by Editorial Staff and Contributors
Fundoplication is surgery to wrap the upper stomach around the lower esophagus. It makes backing up of acid into the esophagus from the stomach less likely. The procedure is done through an endoscope, which is a lighted tube with a camera on the end.
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The surgery is most often done:
Problems from the procedure are rare, but all procedures have some risk. Your doctor will review potential problems, like:
In rare cases, the procedure may need to be repeated. This may happen if the wrap was too tight, the wrap slips, or if a new hernia forms.
Before your procedure, talk to your doctor about ways to manage factors that may increase your risk of complications such as:
Your doctor may do the following:
Leading up to the surgery:
General anesthesia will be used. It will block any pain and keep you asleep through the surgery.
This procedure does not require incisions. A lighted tube with a camera on the end, called an endoscope, will be inserted through your mouth and down the esophagus. The scope will reach the first part of the stomach. The stomach will then be wrapped around the esophagus. If needed, any hernia will be repaired.
Less than an hour
Anesthesia will prevent pain during surgery. Pain and discomfort after the procedure can be managed with medications.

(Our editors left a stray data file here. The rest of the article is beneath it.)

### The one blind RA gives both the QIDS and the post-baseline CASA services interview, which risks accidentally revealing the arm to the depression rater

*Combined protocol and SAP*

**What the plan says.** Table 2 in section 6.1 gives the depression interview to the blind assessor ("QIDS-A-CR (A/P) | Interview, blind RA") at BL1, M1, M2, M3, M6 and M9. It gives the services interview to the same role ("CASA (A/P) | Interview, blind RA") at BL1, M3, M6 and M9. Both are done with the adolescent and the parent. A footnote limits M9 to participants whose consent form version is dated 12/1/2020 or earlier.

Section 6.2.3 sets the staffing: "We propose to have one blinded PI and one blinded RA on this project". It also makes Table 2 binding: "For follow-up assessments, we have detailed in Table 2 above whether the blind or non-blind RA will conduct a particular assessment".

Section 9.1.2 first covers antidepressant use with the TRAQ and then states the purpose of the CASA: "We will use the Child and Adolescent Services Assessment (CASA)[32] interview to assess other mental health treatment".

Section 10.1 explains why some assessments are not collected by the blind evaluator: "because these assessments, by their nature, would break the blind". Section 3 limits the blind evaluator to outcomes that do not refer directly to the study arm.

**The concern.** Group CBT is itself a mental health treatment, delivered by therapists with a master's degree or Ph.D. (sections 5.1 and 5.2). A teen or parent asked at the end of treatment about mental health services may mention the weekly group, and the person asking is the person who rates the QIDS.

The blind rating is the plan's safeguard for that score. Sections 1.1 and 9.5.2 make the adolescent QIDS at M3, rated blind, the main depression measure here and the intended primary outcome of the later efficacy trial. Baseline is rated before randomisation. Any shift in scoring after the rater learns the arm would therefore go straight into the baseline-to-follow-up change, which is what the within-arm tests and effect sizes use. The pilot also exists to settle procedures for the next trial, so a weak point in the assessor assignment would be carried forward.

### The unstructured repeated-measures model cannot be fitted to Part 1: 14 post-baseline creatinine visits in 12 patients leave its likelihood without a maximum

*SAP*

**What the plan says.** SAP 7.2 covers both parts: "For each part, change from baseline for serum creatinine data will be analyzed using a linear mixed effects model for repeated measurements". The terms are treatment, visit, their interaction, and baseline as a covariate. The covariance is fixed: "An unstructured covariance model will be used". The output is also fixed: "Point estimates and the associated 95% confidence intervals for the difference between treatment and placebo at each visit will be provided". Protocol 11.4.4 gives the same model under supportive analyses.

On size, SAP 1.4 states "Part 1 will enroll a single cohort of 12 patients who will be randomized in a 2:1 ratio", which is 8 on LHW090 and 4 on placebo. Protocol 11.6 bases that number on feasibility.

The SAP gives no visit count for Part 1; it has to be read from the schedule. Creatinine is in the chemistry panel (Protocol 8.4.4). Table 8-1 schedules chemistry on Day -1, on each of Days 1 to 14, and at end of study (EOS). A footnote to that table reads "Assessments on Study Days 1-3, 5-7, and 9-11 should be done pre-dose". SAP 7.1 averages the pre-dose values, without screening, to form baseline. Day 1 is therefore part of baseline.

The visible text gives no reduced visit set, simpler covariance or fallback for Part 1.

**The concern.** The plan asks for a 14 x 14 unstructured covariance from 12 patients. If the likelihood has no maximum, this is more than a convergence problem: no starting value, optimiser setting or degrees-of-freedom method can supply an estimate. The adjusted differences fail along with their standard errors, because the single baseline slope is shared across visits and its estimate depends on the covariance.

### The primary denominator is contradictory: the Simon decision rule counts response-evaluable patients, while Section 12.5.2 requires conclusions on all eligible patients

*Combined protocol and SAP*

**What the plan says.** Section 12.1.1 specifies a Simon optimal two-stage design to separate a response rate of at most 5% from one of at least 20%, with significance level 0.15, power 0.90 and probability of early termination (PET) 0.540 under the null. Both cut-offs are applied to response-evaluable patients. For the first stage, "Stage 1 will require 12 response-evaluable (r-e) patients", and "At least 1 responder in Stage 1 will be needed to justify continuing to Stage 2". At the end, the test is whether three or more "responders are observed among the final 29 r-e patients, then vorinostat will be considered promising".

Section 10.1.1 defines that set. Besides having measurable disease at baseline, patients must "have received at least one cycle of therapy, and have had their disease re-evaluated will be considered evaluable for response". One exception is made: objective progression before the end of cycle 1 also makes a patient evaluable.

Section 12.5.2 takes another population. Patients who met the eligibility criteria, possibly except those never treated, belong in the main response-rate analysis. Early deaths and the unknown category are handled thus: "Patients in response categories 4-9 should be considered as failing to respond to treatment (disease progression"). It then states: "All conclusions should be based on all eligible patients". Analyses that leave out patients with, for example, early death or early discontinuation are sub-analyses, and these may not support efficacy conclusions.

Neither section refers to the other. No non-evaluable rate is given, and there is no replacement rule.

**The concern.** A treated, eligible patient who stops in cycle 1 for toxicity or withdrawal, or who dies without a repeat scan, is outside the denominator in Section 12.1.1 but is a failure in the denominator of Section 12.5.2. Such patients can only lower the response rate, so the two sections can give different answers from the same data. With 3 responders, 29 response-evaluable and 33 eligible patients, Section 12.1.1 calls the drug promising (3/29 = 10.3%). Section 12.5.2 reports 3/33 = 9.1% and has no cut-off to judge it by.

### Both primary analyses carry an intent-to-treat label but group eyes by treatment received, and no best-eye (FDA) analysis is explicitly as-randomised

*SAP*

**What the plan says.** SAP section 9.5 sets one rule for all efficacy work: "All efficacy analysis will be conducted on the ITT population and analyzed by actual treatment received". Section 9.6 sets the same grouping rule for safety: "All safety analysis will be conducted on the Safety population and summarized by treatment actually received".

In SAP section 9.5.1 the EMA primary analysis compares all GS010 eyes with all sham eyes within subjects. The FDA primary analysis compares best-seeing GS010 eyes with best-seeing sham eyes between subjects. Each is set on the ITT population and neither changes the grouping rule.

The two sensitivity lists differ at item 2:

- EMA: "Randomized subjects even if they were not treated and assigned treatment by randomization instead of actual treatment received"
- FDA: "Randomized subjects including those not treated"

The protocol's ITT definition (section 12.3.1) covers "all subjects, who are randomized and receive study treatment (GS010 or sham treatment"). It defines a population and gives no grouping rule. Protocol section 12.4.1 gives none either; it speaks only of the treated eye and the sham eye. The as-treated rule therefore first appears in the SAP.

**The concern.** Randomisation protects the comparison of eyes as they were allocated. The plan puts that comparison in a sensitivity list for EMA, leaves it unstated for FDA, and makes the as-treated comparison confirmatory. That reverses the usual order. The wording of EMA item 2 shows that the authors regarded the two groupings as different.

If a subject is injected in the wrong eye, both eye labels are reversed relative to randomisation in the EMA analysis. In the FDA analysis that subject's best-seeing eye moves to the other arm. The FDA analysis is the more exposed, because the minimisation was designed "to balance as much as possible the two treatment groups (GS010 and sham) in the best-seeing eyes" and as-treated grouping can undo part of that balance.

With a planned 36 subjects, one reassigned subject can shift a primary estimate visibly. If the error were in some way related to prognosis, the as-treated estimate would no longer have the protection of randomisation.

2-3 days (may be more or less depending on your condition)
After surgery, you can expect the following:
It will take a few days to a week to recover.
During your stay, the hospital staff will take steps to reduce your chance of infection such as:
There are also steps you can take to reduce your chance of infection such as:
Call your doctor if any of these occur:
If you think you are having an emergency, call for emergency medical services right away.
National Institute of Diabetes and Digestive and Kidney Diseases
Society of American Gastrointestinal and Endoscopic Surgeons
Canadian Association of Gastroenterology
Endoscopic transoral incisionless fundoplication (TIF) or esophyx. Medical College of Wisconsin website. Available at: https://www.mcw.edu/General-Surgery/Patient-Info/GERD-Surgery-Program/Reflux-Disease/TIF.htm. Accessed January 10, 2018.
Gastroesophageal reflux disease. EBSCO DynaMed Plus website. Available at: http://www.dynamed.com/topics/dmp~AN~T116914/Gastroesophageal-reflux-disease-GERD . Updated December 4, 2017. Accessed January 10, 2018.
Gastroesophageal reflux disease (heartburn). The Ohio State University Wexner Medical Center website. Available at: https://wexnermedical.osu.edu/digestive-diseases/heartburn. Accessed January 10, 2018.
Hiatal hernia. EBSCO DynaMed Plus website. Available at: http://www.dynamed.com/topics/dmp~AN~T116557/Hiatal-hernia . Updated January 2, 2017. Accessed January 10, 2018.
Nissen fundoplication. MUSC Health Digestive Disease Center website. Available at:
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Accessed January 10, 2018.
Last reviewed November 2018 by
EBSCO Medical Review Board
Daus Mahnke, MD
Last Updated: 12/20/2014